"How The Light Gets In"
SUNNYSIDE UP MOMENT - MAY 7, 2020
DAY FIFTY-TWO OF THE CORONAVIRUS QUARANTINE FOR US AT STACK 'EM HIGH PANCAKES AND SO FORTH
About twenty years ago, Nick started planting hedgerows for their beauty and for their natural ability to block wind, light pollution and noise. Russian olives, hollies, euonymus, pittosporum, arborvitae, rosemary and lavender line the perimeter and meander throughout the yard. They vary in height from two feet to ten. Games of hide-n-seek and tag as well as the corralling of toddlers and pets have certainly benefited from these living, breathing barriers. Nick is the resident caretaker of these rambling rows. Figuring all sides, he guesstimates our yard is home to well over half a mile of hedgerow.
A tornado came through our neighborhood last week. There was a bit of structural damage around the corner from our house, but the brunt of the wind was taken by the tall pines and live oaks throughout lower Currituck. When the wind settled and the rain stopped, we ventured out to assess the aftermath. Unfortunately a tree split cleanly down the middle, crushed a large section of our hedge and left a mangled mess of devastation. I have lived here for fifteen years, and it was the first time I have ever seen the southern side of our neighbor’s house. Not kidding. Of course, the important thing is that there was no damage to life or limb. But it was shocking to see a wound so deep in the flesh of these loyal sentinels that have stood guard around our house for so many years. For a moment, I felt uncomfortable, vulnerable and strangely exposed.
Rather unexpectedly, Governor Cooper announced yesterday an accelerated plan to reopen the state. Our tri-county area in turn announced the lifting of all entry restrictions by tomorrow night. That feeling of shock and vulnerability returned on a much larger, more intense, all-consuming scale. The momentum we have all been waiting for stopped me in my tracks. The announcement heralding the implementation of Phase I did not sound like music to my ears as I had expected it would. Instead, the unraveling of the safe and protective swaddling cloth I have been wrapped in for months made me feel naked, cloaked only in unease.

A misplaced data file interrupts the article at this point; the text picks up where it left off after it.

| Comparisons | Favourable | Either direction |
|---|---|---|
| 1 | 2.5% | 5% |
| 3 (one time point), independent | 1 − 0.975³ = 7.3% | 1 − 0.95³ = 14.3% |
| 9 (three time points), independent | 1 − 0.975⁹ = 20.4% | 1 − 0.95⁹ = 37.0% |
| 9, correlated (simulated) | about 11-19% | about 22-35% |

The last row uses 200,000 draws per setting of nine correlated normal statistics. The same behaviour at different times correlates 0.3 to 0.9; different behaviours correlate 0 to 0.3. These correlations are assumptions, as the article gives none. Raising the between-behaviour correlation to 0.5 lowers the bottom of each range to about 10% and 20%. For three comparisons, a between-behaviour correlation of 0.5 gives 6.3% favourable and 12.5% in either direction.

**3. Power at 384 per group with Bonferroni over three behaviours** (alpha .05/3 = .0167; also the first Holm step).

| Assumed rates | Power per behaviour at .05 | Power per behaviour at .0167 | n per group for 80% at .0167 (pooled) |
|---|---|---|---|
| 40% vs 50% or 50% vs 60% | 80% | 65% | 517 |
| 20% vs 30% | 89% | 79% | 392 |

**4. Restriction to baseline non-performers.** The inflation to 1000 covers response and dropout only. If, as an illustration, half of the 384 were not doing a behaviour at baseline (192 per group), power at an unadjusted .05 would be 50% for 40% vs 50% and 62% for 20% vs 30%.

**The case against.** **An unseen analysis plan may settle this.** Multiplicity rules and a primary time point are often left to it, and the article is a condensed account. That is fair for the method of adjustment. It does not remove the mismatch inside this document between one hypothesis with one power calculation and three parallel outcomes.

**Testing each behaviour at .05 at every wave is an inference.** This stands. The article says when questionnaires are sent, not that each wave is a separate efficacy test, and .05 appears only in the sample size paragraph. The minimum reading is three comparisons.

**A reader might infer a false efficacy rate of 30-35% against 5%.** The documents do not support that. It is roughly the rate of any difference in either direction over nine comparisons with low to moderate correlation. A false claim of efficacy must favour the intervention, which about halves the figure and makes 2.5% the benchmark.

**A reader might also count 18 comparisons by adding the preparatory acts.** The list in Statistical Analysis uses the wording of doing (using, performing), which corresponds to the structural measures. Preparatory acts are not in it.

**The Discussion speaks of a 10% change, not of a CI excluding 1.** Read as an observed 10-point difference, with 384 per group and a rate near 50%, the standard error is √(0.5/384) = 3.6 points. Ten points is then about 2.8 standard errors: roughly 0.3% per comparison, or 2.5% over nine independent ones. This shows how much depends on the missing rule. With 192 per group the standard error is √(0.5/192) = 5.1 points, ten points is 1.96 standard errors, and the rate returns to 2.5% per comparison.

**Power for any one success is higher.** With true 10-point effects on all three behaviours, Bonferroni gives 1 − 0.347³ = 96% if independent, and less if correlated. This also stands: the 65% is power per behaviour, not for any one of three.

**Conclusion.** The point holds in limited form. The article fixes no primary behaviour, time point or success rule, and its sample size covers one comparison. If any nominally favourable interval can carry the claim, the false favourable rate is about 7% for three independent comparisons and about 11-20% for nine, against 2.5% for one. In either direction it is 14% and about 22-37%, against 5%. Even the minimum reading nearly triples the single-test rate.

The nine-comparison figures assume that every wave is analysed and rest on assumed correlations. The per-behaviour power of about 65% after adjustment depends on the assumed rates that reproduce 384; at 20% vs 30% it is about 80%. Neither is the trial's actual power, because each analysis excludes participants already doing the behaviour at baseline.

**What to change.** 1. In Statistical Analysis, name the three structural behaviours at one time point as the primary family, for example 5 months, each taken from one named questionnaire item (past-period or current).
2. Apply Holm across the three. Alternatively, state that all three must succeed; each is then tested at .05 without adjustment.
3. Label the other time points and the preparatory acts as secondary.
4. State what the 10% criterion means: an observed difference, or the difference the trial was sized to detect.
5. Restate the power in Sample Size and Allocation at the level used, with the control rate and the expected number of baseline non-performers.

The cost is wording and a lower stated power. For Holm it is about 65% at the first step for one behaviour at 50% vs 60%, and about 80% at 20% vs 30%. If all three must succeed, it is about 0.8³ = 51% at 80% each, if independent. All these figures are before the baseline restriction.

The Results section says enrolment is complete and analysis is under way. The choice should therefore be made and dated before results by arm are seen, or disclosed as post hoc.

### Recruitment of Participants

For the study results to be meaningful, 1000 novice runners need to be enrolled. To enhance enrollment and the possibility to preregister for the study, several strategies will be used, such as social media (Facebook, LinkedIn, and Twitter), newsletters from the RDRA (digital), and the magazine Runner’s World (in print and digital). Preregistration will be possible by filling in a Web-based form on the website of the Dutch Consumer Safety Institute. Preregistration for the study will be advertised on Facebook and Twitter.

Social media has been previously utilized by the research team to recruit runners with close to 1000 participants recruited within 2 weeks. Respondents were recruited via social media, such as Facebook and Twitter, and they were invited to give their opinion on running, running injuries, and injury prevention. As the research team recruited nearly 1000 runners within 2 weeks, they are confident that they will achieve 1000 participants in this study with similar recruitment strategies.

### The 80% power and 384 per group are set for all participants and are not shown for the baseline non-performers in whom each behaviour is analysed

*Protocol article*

Then once again, Mother Nature beckoned me forward and shrouded my bare shoulders with Her sense of calm and collectedness. The fast moving, violent storm had uprooted trees and ripped strong branches from even stronger stalks. For days we had to carefully navigate fallen debris in our midst. Now, just a week later, the trampled grass is alive with clover and tiny blossoms are emerging from the remaining jagged edges of hedge. Vacant spaces are being filled with infant vines. The steadfast evolution of things is quietly playing out right in front of me. The earth's bruises and blemishes are being transformed into something stronger and new. Leonard Cohen asks us to “Ring the bells that still can ring. Forget your perfect offering. There is a crack in everything. That’s how the light gets in.” The next phase is the natural evolution of things. And yes, it makes us vulnerable. We must tread lightly on this sacred ground and crawl before we run, that's how the world moves on.